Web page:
I saw an offer the other day, on the web of course, something with a normal price of $495.00 knocked down to $19.95. I thought to myself that nobody would ever buy something offered with that patently absurd insult to intelligence.
But I’m pretty sure people do. I learned that the hard way.
I once decided to overrule a direct mail marketing expert, who I had hired, and send out a direct mail campaign for a software product priced at $100 instead of $99.95. He was a real expert too, but I thought I knew my market, and my customers, better than he did. I didn’t.
And spam? Every so often I wonder how spam still exists. Who can be so naïve as to click on those emails and buy the stupid stuff the spammers offer? Is there anybody left? Obviously the answer is yes, because the spam keeps coming. So somebody buys it, right? Or else it wouldn’t be worth sending?
(Note: This was first posted last week on the Amex OPEN Forum. I’m reposting it here, with permission, for the convenience of my readers here. Tim.)
All the years I’ve been following business, strategy and small business—from the late 1970s through today—I’ve always wished for a magic formula for proper pricing. What’s the right price for this service? How should you price a new product? In teaching, writing and answering emails, this question comes up all the time. And, much as I’ve looked for the right answers, they aren’t at the back of the book.
Pricing is magic. There is no formula that works for you, or me, or any generalized group. You set your pricing as a matter of situation, strategy, costs, competition, weather, instinct and all of the above.
While I can’t really tell you how to set your pricing right, I can at least share something that I’ve learned—in classrooms, in making mistakes, in growing my own company—about how NOT to set your pricing.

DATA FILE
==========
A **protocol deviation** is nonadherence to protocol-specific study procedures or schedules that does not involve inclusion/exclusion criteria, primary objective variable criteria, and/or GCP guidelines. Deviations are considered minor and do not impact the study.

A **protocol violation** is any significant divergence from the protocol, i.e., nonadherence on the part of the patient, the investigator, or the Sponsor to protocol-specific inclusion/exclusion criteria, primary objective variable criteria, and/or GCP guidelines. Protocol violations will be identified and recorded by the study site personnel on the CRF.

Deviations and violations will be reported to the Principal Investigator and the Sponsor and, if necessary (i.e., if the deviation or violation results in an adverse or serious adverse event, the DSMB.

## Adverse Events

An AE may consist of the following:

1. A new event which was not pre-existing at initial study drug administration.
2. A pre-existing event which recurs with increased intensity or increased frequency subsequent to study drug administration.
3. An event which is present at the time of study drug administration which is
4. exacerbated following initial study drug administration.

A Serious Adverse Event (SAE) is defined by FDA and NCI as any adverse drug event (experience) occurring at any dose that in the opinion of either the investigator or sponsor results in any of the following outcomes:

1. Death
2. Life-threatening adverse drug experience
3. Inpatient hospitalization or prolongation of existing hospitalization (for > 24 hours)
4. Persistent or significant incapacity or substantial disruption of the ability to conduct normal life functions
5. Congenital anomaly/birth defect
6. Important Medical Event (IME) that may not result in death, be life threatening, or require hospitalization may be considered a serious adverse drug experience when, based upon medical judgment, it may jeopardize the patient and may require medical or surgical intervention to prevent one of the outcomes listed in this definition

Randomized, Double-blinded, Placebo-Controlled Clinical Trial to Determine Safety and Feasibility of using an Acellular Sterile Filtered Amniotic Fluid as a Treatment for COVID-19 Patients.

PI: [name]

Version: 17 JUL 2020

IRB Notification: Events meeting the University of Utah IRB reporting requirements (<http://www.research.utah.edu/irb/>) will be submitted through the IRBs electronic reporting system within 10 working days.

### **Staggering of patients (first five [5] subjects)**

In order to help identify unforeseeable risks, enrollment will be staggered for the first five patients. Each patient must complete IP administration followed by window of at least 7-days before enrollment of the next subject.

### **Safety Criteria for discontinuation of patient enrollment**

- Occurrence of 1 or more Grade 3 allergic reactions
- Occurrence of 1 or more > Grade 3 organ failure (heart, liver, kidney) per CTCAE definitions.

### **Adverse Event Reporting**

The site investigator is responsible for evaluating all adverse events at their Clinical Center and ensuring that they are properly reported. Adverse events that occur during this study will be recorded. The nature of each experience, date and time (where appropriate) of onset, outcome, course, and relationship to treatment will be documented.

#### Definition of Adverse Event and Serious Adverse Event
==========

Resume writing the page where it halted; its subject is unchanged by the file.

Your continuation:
Here are the three most common pricing mistakes that I see. And, just to be clear, while I wish I could drum up some rigorous research to back me, this is based on anecdotal evidence, common sense, and three decades of dealing with business problems.
1. Trying to be the lowest price provider
One of the most damaging cliches in business is the idea that the lower price gets the highest volume. The whole lower price equals higher volume idea, a fundamental law of economics, is for undifferentiated commodities, not your business or mine.
Successful lowest-price strategies are unusual. They usually take a lot of capital, resources and visibility. What works for Costco and Walmart doesn’t work for the corner store, some discount airlines and gasoline stations, but those strategies usually require a lot of capital and very large scale implementation.
2. Mixing your pricing message
We forget way too often—and too soon—that price is the most powerful marketing message you have. Do you think people don’t buy your work because it’s too expensive? But isn’t it worth it? Don’t you believe in it? It’s about positioning. How are you different from the others? Is what you sell better than the one across the street? Does your price say so?
Would you get a root canal from the cheapest dentist in town? Would you save money by buying two-day-old sushi? And why isn’t the cheapest car made the most popular?
I lost a consulting job I really wanted once when I bid $25k for it and a competitor bid $75k. The guy who gave me the bad news told me everybody liked my proposal, but they wanted the best, so they went for the higher price.
What would you rather have for dinner: a $1 hamburger or a $20 steak? We used to go to a restaurant that had really good food and surprisingly low prices. But I often wished they’d raise their prices so we didn’t have to wait 45 minutes or more to get a table. And guess what: they no longer exist. They went out of business. Do you think pricing had something to do with that? I do.
3. Underestimating real costs